Remembering Owasippe


by Mary Duggan


I’ve been thinking lately about boy scouts; or should I say I’ve been reminiscing lately about boy scouts. A few weeks ago, while attending an event at a local church, I stumbled into a small room designated for boy scout meetings. It was banged up and dingy in the way you’d expect the scouting room to be. And there on the wall was a photo of Chief Owasippe admonishing scouts to join him at summer camp in Wisconsin.
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Politically so very incorrect. But what a memory!

Owasippe? I hadn’t heard that word in decades. Owasippe. That mysterious, magical summer place that drew in my brothers each summer. Boom. I was a grade schooler again, helping my mother prepare 4 of my 6 brothers for their summer boy scout camp experience. Mom and I sewed on endless pieces of cotton tape with the name Duggan printed on it; carefully stitching our family name inside dozens of briefs, cotton jammies, tube socks and swim trunks. As the years passed, the stitch on tape became iron-on tape, and then finally Magic Marker written directly onto waistbands.


I wasn’t enlightened enough to feel jealous. In fact, I was such a shy little bookworm homebody that it would never have occurred to me that a few weeks at summer camp was a grand adventure I wasn’t being afforded. Instead Mom and I kept the focus on the boys, and being prepared – so I guess I was being a bit of a scout myself. I wasn’t a girl scout, and they didn’t have a summer camp anyways. I could have been a girl scout; but it looked to me like more of the domestic skills of sewing, cooking, crafts, and baby sitting that I was already mastering under my mother’s guidance. And none of the magic and mystery of Owasippe.
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So many full-grown men make me want to scream: were you not a boy scout?!?!

I remember missing my brothers when they were gone; but I also enjoyed the quiet that came with their departure. Girls and babies were left behind to have our own close-to-home adventures, and maybe just a little bit more of Mom and Dad’s attention. There would be root beer floats in the evening, going for a drive in the car to cool down, and maybe a trip to Western Avenue for Rainbow Cones. And Mom was sure to prepare a fried chicken dinner for the beach, picking up Dad in the city on the way, his swim trunks on under his work slacks. Special treats that said you might not be at scout camp, but, you deserve some summer fun, too.


I can remember my brothers’ triumphant homecomings –  toting oodles of disgusting laundry – that I would be expected to help with. All of them competing to be heard with their stories of daring do, and skills mastered, until all of them, overcome by fatigue, bug bites, and sunburns tumbled into their twin beds and slept for what seemed like days.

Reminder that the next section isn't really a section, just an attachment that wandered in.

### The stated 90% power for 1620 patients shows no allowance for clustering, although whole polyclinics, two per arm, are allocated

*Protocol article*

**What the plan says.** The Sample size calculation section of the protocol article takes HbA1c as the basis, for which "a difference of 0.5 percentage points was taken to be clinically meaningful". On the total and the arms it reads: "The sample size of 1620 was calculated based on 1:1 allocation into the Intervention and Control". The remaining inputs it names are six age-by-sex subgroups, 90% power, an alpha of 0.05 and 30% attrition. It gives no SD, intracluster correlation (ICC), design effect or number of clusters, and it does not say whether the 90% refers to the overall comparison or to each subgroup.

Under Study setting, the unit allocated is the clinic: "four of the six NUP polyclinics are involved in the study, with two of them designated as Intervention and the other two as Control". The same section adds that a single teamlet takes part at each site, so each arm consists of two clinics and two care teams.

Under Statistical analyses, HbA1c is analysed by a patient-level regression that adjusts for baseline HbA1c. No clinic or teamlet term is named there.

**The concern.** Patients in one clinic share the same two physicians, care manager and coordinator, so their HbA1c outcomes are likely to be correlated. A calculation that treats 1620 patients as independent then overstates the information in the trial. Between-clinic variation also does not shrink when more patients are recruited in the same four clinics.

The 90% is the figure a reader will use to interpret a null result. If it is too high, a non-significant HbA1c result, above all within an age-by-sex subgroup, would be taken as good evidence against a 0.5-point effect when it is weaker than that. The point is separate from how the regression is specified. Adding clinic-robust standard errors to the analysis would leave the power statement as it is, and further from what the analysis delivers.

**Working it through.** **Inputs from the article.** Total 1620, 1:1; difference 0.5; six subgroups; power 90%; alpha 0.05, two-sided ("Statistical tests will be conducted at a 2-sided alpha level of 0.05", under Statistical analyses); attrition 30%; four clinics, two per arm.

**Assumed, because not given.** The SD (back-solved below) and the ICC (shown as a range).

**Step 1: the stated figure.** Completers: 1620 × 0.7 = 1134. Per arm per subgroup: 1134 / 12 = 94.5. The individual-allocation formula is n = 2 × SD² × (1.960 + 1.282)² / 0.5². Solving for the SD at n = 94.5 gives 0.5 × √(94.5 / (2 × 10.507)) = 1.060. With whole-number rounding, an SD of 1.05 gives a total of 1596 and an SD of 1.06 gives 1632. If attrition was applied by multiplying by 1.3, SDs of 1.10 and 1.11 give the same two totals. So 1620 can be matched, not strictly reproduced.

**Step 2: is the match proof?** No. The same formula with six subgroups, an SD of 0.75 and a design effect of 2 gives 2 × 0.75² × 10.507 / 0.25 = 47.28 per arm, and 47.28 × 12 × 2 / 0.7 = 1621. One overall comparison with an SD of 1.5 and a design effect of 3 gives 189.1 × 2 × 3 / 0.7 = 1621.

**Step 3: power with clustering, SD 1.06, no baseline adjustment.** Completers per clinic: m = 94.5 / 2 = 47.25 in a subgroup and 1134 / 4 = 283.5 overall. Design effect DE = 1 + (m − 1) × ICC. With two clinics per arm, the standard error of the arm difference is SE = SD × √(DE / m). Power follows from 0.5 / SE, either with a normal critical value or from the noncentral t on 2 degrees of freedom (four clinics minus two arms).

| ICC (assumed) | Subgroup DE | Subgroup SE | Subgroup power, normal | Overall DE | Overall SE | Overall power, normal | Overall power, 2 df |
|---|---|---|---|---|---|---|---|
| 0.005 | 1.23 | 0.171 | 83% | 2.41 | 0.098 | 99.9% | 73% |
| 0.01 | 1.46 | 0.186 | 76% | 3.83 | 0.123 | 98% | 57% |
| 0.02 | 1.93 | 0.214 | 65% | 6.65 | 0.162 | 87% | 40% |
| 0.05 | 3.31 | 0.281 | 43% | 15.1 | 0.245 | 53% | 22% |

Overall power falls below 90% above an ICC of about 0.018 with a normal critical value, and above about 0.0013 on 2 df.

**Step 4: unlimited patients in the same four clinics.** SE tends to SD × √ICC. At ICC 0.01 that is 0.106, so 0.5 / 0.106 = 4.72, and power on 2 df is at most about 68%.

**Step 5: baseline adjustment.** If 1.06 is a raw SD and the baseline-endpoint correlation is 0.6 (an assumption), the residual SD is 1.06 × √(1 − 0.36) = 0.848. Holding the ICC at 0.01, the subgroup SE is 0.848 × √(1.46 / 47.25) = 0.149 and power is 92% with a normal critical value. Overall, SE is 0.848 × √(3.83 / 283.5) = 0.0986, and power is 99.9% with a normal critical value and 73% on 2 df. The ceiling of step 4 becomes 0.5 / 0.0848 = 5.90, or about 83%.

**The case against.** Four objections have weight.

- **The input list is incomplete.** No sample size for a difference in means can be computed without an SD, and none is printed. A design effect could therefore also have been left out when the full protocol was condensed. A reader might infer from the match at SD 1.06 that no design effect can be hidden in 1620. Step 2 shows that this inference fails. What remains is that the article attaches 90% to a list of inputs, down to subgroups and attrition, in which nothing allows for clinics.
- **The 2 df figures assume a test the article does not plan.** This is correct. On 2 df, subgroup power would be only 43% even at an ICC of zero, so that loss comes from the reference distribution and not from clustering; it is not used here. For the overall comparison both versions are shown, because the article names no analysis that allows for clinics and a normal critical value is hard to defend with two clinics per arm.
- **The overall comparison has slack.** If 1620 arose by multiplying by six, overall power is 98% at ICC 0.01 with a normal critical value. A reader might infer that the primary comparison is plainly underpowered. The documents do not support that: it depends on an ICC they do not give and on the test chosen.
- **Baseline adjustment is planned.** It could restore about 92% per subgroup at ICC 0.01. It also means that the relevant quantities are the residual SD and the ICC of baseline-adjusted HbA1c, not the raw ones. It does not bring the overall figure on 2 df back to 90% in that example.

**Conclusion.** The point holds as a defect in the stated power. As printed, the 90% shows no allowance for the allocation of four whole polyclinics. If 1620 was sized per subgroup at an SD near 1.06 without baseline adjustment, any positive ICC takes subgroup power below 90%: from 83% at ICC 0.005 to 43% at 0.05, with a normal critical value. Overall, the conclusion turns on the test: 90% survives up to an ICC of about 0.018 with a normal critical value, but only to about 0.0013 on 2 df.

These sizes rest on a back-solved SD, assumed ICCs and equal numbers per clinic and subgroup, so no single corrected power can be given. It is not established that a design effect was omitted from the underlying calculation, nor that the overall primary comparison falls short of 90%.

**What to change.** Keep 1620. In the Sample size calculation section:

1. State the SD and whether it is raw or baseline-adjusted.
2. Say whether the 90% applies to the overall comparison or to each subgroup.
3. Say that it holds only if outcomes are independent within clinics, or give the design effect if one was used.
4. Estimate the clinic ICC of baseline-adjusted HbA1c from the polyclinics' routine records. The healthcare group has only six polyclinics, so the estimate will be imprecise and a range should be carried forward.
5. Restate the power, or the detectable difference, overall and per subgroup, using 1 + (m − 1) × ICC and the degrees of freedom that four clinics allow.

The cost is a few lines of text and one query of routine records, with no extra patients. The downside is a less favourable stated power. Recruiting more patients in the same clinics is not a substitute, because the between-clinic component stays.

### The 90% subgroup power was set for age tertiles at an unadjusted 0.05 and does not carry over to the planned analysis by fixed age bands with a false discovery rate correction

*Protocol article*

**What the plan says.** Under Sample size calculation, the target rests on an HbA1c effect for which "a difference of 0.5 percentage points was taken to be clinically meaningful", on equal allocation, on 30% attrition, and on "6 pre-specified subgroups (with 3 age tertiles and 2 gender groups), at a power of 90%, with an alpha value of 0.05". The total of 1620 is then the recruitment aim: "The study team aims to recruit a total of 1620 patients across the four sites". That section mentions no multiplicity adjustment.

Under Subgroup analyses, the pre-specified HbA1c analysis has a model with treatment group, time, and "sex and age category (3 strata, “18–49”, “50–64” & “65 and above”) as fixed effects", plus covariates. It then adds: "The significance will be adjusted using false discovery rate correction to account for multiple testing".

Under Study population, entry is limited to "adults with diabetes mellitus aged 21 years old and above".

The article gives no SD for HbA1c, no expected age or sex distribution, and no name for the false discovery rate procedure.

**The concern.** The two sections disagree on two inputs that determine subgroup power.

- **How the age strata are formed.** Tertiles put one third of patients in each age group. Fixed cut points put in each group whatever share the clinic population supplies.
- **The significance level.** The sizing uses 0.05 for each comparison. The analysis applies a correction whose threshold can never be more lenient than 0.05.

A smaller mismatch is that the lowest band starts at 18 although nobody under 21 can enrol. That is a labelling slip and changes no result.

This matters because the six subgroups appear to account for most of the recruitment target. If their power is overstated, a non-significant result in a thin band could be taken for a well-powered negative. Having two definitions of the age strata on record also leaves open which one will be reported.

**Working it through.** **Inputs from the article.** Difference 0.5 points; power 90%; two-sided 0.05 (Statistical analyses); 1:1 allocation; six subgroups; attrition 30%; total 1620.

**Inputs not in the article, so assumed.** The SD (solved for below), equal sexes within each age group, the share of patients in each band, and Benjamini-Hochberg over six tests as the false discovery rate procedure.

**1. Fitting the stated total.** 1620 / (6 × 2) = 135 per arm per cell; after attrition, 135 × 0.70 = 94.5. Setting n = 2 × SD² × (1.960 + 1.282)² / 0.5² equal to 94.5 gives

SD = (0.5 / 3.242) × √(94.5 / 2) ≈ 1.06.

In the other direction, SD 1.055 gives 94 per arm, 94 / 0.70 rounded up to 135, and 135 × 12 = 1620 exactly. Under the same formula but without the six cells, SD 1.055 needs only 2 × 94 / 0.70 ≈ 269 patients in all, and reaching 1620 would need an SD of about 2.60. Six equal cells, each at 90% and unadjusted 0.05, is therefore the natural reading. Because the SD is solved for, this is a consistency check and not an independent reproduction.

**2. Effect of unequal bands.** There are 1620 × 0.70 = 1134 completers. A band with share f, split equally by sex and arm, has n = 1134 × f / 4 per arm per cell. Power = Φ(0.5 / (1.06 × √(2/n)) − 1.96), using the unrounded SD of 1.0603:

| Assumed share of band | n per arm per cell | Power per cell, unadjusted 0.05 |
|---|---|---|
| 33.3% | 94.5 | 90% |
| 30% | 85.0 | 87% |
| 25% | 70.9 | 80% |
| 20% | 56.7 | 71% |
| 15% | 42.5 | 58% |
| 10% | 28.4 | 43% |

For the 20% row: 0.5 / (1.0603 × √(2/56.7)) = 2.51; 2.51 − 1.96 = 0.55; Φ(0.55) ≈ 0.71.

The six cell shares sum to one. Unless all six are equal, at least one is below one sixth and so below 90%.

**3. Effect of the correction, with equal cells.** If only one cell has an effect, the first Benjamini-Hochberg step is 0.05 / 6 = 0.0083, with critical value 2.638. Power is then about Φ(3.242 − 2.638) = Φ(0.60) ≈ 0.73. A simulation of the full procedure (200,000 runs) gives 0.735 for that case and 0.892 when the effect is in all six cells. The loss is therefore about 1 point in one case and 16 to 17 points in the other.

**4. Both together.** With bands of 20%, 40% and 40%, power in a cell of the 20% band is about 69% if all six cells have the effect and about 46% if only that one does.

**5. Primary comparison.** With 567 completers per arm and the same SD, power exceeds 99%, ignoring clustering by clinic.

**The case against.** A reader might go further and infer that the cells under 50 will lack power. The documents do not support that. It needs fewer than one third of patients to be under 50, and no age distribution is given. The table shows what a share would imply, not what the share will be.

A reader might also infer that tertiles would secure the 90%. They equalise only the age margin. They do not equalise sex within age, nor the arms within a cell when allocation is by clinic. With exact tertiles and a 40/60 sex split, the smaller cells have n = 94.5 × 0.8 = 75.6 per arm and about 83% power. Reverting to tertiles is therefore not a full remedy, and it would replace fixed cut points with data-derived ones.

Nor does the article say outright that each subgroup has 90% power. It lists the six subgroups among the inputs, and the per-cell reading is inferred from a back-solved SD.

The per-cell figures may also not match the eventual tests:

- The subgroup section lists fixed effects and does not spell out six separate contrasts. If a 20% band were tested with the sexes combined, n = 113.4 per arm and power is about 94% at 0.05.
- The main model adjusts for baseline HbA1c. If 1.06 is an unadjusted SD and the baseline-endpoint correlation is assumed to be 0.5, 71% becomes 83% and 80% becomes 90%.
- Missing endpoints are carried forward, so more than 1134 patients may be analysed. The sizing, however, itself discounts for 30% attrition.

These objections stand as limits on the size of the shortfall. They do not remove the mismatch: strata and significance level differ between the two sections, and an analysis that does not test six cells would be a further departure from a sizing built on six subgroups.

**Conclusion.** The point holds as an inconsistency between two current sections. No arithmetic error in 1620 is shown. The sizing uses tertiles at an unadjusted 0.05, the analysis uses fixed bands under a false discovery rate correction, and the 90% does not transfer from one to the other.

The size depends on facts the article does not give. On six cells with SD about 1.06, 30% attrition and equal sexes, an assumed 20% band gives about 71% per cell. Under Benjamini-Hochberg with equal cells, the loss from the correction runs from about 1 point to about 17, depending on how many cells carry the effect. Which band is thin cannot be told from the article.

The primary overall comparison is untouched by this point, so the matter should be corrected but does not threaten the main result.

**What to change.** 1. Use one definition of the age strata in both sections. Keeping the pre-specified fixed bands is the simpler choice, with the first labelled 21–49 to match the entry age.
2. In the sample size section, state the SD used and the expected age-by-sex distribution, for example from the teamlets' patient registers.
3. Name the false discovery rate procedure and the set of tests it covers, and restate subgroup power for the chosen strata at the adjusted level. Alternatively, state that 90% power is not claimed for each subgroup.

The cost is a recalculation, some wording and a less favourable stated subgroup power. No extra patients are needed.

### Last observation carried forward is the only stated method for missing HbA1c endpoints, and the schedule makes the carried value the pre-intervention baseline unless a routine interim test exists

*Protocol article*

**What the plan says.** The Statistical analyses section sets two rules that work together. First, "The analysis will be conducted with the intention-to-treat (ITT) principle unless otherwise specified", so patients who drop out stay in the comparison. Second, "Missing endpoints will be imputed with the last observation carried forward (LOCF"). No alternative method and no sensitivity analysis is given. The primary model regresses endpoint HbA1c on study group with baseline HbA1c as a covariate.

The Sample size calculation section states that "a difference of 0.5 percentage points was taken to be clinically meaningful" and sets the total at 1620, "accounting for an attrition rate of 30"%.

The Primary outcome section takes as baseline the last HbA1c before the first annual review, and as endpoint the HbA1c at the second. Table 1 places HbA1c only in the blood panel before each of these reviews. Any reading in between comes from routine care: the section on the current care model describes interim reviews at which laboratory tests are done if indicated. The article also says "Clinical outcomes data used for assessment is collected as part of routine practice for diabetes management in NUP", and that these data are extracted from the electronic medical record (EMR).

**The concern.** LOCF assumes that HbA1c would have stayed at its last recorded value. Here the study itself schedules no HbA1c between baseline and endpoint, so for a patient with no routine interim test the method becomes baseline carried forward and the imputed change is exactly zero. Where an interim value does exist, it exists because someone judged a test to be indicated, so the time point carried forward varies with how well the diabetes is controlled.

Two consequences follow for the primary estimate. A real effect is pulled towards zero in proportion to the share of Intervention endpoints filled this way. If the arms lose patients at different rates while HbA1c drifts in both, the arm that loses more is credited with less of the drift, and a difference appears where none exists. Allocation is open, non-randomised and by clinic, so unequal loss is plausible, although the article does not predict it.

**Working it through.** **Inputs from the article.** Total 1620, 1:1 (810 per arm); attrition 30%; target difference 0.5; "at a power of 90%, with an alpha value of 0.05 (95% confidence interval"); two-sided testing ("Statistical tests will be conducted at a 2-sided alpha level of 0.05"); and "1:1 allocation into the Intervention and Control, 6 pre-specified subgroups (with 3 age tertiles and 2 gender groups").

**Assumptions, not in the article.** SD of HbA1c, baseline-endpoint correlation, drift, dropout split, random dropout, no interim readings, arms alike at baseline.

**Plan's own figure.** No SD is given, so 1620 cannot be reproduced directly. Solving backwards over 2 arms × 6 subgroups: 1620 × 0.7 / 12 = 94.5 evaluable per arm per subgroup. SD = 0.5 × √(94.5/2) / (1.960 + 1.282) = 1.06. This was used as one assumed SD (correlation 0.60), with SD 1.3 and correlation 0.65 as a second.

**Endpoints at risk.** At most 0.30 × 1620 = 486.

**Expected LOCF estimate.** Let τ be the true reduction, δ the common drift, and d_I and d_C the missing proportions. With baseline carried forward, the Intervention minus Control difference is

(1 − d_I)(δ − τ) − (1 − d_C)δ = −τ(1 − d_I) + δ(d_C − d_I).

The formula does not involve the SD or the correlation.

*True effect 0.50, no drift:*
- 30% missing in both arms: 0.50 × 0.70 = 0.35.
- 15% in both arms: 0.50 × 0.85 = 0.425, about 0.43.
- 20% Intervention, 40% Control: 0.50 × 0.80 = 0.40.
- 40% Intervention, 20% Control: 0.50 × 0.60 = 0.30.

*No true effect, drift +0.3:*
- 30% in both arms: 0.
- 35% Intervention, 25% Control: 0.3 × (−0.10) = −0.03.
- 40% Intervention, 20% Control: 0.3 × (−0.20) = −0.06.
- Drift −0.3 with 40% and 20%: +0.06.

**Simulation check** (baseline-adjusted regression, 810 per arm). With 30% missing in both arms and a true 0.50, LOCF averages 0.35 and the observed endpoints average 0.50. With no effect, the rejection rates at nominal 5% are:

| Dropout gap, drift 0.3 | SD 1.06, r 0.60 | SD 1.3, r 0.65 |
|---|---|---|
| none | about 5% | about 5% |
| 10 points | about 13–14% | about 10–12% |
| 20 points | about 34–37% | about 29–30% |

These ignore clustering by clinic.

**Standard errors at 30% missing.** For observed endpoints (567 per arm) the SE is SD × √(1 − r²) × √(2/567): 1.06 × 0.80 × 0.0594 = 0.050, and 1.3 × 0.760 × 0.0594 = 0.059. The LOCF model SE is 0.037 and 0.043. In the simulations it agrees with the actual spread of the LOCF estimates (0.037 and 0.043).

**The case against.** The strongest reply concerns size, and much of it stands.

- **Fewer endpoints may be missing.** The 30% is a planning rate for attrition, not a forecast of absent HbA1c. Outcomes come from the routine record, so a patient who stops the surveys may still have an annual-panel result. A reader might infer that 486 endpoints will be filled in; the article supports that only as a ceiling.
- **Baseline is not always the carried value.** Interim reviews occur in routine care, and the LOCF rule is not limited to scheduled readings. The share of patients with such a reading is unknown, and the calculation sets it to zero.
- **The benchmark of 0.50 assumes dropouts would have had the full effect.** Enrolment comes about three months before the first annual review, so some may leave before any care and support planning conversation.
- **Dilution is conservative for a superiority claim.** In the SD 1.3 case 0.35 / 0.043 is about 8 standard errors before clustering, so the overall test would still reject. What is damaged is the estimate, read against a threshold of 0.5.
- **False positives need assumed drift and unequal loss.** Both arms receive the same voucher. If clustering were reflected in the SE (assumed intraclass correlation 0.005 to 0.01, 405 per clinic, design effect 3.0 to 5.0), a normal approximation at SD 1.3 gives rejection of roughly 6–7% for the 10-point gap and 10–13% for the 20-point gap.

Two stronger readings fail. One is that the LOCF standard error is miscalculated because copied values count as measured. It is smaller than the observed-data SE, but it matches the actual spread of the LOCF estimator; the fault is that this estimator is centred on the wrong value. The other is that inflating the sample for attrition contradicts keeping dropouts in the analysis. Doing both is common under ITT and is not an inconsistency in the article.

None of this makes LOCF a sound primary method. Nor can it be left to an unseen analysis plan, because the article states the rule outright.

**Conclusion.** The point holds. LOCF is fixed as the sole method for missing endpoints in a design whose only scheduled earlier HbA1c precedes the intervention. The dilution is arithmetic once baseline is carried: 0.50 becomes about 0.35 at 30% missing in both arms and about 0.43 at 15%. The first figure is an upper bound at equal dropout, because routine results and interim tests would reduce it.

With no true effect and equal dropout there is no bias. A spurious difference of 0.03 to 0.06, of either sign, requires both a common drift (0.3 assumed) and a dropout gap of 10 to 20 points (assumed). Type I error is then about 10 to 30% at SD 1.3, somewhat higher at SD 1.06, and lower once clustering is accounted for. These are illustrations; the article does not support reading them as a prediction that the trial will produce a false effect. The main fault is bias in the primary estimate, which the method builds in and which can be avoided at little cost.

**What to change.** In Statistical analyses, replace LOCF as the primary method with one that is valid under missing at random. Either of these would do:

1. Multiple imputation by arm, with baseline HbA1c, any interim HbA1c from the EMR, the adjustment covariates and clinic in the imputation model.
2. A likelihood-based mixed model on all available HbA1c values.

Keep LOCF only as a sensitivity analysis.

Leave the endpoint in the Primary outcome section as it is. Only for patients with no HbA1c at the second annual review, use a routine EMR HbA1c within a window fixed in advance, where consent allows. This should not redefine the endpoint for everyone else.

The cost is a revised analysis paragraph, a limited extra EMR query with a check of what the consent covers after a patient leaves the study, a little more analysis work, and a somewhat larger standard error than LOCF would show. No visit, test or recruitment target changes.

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June, 1962. John, center, flanked by Paul and Tom, becomes an Eagle Scout. Front yard photo.

Of all my brothers, John, the eldest, was the most serious about scouting and the whole family was proud when he became an Eagle Scout. When I stumbled recently upon that picture of Chief Owasippe urging boys to summer camp, I snapped a picture and sent it to my brother John, now nearly 70 years old, living contentedly in a high rise in the Upper East Side of Manhattan. I was curious to see what the photo would evoke. How would he feel about scouting so many years later, so much of life now lived? So much experienced that nothing could have prepared us for.


“Owasippe! I haven’t seen that word in decades!” he wrote back to me. I would not have been surprised to have him lecture me on cultural mis-appropriation; or comment on the political missteps scouting leadership has made in recent years. Or even bridge from scouting into his standard tirade about the systemic abuse within Catholic Schools. But the photo triggered nothing of the sort.
“I have so many happy memories of scouting.” he said. “And I learned a lot, even if I doubt I will ever be called upon to start a fire on the streets of Manhattan.”


There are so few memories from childhood that are clean and simple and true. I was happy for both of us that we had this one to look back on. And smile as we whispered the magical word –  Owasippe!


Mary Duggan

About the author: Mary Duggan is Co-Founder and President of the Duggan Sisters, creators of lifestinks® natural deodorant that actually works and lifestings® DEET-free bug repellent. 

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